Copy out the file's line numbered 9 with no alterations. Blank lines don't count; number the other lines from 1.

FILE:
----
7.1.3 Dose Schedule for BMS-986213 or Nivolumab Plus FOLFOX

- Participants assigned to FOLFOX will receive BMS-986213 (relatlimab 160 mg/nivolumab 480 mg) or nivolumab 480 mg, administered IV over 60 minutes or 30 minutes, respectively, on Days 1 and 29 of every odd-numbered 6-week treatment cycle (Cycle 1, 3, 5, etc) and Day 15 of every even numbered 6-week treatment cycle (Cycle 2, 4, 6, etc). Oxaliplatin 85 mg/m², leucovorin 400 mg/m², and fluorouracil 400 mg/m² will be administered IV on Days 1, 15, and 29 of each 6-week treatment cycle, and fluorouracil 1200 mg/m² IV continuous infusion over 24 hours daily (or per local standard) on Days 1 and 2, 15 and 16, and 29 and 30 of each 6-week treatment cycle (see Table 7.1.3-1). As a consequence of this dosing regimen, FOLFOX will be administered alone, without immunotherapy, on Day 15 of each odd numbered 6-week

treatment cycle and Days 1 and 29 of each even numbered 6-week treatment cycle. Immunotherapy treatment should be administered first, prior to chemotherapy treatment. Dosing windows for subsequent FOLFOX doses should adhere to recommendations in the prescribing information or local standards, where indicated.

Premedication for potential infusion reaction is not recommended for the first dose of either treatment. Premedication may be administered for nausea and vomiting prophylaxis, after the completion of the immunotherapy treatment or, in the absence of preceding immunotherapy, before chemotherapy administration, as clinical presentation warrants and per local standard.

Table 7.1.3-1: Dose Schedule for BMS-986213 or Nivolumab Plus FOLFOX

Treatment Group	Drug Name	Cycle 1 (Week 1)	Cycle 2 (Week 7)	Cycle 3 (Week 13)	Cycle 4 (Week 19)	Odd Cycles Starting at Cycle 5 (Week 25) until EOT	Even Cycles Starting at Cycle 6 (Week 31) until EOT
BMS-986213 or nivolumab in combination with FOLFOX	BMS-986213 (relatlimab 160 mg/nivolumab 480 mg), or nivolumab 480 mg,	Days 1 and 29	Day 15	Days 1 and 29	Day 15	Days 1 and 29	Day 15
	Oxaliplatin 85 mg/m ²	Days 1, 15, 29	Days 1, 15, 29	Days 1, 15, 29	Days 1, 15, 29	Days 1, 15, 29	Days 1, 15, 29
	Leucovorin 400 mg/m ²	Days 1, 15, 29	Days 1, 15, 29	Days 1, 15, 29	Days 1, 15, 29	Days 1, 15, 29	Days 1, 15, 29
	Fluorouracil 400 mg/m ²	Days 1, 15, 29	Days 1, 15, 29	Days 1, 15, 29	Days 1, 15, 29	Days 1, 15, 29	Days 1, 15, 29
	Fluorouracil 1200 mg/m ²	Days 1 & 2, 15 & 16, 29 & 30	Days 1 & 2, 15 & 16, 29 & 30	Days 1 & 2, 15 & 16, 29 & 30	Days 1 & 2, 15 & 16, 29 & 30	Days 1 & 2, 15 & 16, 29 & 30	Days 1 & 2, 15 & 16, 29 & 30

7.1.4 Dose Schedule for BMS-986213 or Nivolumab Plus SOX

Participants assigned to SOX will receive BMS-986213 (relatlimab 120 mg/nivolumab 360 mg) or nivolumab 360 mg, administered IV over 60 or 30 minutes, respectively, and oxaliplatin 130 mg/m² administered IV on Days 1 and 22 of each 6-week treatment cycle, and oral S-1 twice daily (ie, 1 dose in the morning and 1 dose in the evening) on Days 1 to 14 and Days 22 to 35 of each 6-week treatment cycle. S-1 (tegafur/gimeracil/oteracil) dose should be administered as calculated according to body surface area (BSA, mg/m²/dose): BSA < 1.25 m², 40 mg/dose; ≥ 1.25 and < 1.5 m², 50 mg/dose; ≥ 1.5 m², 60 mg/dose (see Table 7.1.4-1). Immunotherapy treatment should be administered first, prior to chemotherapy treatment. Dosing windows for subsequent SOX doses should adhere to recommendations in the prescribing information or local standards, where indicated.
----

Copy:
	Leucovorin 400 mg/m ²	Days 1, 15, 29	Days 1, 15, 29	Days 1, 15, 29	Days 1, 15, 29	Days 1, 15, 29	Days 1, 15, 29